Thank you, thank you! I think the light is dawning! (I know that must be hard to believe, hehehe!)No, this is not correct. Look at the coordinates I gave for events. Alice, Bob, and Bob's light ray all start at (t, x, y) = (0, 0, 0) in Alice's frame. After 1 unit of time in Alice's frame--"time" meaning coordinate time in that frame--Alice is at event (1, 0, 0); Bob is at event (1, 0.6, 0); and Bob's light ray is at event (1, 0.6, 0.8). All three of these events have t = 1, i.e., they are at coordinate time 1. Alice's proper time between the two events is 1; Bob's is 0.8; and Bob's light ray has zero spacetime interval, which strictly speaking should not even be called its "proper time" since that term only applies to a timelike interval, not a null interval.
It is all down to semantics - understanding the words in the right way.
Let me see if I am getting it now. Proper time and coordinate time are not different ways of measuring the time. They are not measuring time against different time scales. They are descriptions of what is being measured. Proper time is the label applied to time measured on a worldline. Coordinate time is the label applied to times that are 'coordinated' by being measured in one frame by a single observer.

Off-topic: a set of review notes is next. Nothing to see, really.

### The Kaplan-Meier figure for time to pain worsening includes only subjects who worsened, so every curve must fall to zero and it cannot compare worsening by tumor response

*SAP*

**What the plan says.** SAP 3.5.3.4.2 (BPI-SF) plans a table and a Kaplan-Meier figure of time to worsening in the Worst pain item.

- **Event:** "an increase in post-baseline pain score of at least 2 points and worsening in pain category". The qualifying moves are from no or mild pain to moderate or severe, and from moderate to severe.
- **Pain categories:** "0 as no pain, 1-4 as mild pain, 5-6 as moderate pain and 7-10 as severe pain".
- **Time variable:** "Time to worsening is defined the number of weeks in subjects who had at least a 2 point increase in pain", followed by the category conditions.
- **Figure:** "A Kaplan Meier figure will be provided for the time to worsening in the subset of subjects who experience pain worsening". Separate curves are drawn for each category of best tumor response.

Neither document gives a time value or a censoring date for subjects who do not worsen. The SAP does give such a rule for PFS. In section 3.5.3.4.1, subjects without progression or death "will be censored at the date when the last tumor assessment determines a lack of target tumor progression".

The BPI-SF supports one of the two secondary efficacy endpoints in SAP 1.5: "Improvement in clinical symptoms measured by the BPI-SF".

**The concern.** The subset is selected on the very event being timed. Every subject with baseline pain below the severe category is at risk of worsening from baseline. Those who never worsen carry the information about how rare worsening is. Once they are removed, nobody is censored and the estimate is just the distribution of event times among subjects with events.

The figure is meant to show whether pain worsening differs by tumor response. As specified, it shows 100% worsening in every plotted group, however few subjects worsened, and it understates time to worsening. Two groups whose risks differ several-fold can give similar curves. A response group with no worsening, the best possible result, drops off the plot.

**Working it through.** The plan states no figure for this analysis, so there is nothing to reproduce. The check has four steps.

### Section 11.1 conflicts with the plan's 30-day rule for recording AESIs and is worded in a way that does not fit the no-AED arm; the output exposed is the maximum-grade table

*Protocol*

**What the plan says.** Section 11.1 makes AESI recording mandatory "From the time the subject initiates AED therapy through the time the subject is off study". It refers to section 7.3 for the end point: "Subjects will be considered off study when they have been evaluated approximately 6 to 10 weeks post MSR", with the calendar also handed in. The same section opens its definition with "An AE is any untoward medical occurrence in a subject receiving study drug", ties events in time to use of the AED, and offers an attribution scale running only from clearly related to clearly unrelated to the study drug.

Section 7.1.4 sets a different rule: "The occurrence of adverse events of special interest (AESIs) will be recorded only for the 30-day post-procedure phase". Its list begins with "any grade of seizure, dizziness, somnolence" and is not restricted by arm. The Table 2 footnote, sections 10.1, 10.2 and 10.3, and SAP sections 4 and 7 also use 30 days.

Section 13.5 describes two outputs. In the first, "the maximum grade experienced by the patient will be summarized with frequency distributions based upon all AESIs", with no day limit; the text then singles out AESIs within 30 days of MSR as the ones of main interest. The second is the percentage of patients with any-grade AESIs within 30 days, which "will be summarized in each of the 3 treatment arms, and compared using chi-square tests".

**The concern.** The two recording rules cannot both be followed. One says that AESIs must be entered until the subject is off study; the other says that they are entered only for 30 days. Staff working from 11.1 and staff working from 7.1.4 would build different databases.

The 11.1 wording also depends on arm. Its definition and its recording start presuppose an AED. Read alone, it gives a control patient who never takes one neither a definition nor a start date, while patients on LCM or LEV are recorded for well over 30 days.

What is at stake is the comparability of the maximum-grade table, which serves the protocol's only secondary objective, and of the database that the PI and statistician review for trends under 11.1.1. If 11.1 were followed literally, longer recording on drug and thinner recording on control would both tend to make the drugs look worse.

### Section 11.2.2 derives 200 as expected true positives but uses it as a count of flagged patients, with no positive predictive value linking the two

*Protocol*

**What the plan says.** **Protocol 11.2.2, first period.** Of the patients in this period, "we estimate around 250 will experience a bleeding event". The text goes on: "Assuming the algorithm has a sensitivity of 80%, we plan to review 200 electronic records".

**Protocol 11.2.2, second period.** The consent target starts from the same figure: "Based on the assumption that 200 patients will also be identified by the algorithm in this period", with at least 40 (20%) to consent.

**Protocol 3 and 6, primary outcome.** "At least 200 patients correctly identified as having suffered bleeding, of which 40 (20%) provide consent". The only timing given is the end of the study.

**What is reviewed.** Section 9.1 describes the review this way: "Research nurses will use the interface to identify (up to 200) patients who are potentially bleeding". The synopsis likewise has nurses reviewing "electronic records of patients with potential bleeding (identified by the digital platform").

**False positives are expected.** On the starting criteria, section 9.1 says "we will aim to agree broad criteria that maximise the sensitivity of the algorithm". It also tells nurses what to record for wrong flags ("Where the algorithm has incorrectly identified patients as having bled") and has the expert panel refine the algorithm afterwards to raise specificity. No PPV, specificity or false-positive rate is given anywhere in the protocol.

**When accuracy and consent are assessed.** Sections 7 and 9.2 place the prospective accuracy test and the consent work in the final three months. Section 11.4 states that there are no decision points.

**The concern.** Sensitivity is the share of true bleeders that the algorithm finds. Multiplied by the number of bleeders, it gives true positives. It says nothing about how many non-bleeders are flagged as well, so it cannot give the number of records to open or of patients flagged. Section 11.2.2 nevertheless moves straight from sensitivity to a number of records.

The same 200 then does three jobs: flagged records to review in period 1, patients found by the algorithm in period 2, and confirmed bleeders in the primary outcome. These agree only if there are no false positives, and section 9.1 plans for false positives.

Yes, when Bob's light has travelled 0.8 light units in Bob's clock, in Bob's frame, Alice measures the light to have travelled 1 unit in Alice's frame, because the light has travelled 1 unit in her frame.None of these involve "measurement of time in another frame". They all involve coordinate times in Alice's frame.
It is not Alice reading Bob's measurement differently, it is Alice making her own measurement of the time in her frame.